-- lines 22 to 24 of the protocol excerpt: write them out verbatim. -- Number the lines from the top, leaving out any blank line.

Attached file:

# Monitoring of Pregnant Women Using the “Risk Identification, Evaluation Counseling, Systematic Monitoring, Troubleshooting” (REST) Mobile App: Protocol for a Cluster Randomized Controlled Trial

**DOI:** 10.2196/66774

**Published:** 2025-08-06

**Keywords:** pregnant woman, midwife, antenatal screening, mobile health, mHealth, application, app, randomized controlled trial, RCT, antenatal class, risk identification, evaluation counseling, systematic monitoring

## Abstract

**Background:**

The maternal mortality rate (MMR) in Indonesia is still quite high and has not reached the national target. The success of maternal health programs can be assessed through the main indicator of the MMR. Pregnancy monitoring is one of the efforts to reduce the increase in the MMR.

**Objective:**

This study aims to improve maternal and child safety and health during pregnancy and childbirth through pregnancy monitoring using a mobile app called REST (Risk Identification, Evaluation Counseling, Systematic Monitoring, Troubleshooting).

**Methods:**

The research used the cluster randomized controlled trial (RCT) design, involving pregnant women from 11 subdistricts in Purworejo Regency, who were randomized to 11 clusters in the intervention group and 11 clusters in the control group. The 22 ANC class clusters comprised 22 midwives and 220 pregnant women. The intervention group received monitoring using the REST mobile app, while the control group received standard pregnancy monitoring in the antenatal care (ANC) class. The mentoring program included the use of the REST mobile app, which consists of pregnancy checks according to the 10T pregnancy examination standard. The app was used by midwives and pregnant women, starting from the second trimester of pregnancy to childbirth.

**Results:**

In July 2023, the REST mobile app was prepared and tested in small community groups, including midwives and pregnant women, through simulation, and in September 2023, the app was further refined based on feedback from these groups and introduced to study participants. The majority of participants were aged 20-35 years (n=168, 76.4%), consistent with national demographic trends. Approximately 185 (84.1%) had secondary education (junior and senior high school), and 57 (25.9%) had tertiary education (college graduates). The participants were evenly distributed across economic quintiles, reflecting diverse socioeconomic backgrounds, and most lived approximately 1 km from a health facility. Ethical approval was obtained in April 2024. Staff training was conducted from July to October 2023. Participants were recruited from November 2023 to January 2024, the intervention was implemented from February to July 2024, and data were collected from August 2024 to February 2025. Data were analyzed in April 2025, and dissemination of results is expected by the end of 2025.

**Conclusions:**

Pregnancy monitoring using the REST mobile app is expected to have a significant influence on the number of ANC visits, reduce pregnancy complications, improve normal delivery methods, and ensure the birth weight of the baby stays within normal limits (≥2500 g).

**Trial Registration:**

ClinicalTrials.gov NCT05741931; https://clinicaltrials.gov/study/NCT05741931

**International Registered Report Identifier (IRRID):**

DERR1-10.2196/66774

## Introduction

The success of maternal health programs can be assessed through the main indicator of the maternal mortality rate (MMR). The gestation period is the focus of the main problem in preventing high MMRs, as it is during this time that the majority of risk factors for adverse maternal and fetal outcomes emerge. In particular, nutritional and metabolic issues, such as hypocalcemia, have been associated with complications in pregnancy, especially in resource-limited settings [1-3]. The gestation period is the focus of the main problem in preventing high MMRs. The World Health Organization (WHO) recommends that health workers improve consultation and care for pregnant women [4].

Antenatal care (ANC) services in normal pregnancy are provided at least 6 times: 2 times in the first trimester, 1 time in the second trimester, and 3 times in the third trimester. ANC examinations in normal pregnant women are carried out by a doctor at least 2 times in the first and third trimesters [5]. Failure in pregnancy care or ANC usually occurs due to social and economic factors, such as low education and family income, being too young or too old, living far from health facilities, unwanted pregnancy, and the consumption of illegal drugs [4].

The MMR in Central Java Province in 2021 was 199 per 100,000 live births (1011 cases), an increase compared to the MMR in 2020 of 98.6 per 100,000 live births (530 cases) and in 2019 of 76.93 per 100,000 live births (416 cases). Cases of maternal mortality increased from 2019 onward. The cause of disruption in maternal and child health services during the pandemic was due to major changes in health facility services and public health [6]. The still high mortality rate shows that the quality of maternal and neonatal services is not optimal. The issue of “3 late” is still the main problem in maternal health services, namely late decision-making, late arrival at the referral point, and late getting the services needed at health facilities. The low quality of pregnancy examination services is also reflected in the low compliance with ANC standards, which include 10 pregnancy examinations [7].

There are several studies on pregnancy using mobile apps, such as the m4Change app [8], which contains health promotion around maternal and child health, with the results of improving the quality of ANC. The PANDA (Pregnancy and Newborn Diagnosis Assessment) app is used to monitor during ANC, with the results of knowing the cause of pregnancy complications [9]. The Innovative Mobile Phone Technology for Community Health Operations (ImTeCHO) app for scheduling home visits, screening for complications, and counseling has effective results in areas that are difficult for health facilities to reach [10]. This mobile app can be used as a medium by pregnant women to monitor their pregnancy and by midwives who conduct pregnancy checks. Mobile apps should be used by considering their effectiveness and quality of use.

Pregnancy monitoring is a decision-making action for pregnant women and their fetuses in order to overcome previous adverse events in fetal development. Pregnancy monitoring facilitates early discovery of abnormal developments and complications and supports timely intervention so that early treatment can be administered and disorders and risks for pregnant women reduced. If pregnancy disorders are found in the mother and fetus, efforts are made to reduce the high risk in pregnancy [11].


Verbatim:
Antenatal care (ANC) services in normal pregnancy are provided at least 6 times: 2 times in the first trimester, 1 time in the second trimester, and 3 times in the third trimester. ANC examinations in normal pregnant women are carried out by a doctor at least 2 times in the first and third trimesters [5]. Failure in pregnancy care or ANC usually occurs due to social and economic factors, such as low education and family income, being too young or too old, living far from health facilities, unwanted pregnancy, and the consumption of illegal drugs [4].

The MMR in Central Java Province in 2021 was 199 per 100,000 live births (1011 cases), an increase compared to the MMR in 2020 of 98.6 per 100,000 live births (530 cases) and in 2019 of 76.93 per 100,000 live births (416 cases). Cases of maternal mortality increased from 2019 onward. The cause of disruption in maternal and child health services during the pandemic was due to major changes in health facility services and public health [6]. The still high mortality rate shows that the quality of maternal and neonatal services is not optimal. The issue of “3 late” is still the main problem in maternal health services, namely late decision-making, late arrival at the referral point, and late getting the services needed at health facilities. The low quality of pregnancy examination services is also reflected in the low compliance with ANC standards, which include 10 pregnancy examinations [7].

There are several studies on pregnancy using mobile apps, such as the m4Change app [8], which contains health promotion around maternal and child health, with the results of improving the quality of ANC. The PANDA (Pregnancy and Newborn Diagnosis Assessment) app is used to monitor during ANC, with the results of knowing the cause of pregnancy complications [9]. The Innovative Mobile Phone Technology for Community Health Operations (ImTeCHO) app for scheduling home visits, screening for complications, and counseling has effective results in areas that are difficult for health facilities to reach [10]. This mobile app can be used as a medium by pregnant women to monitor their pregnancy and by midwives who conduct pregnancy checks. Mobile apps should be used by considering their effectiveness and quality of use.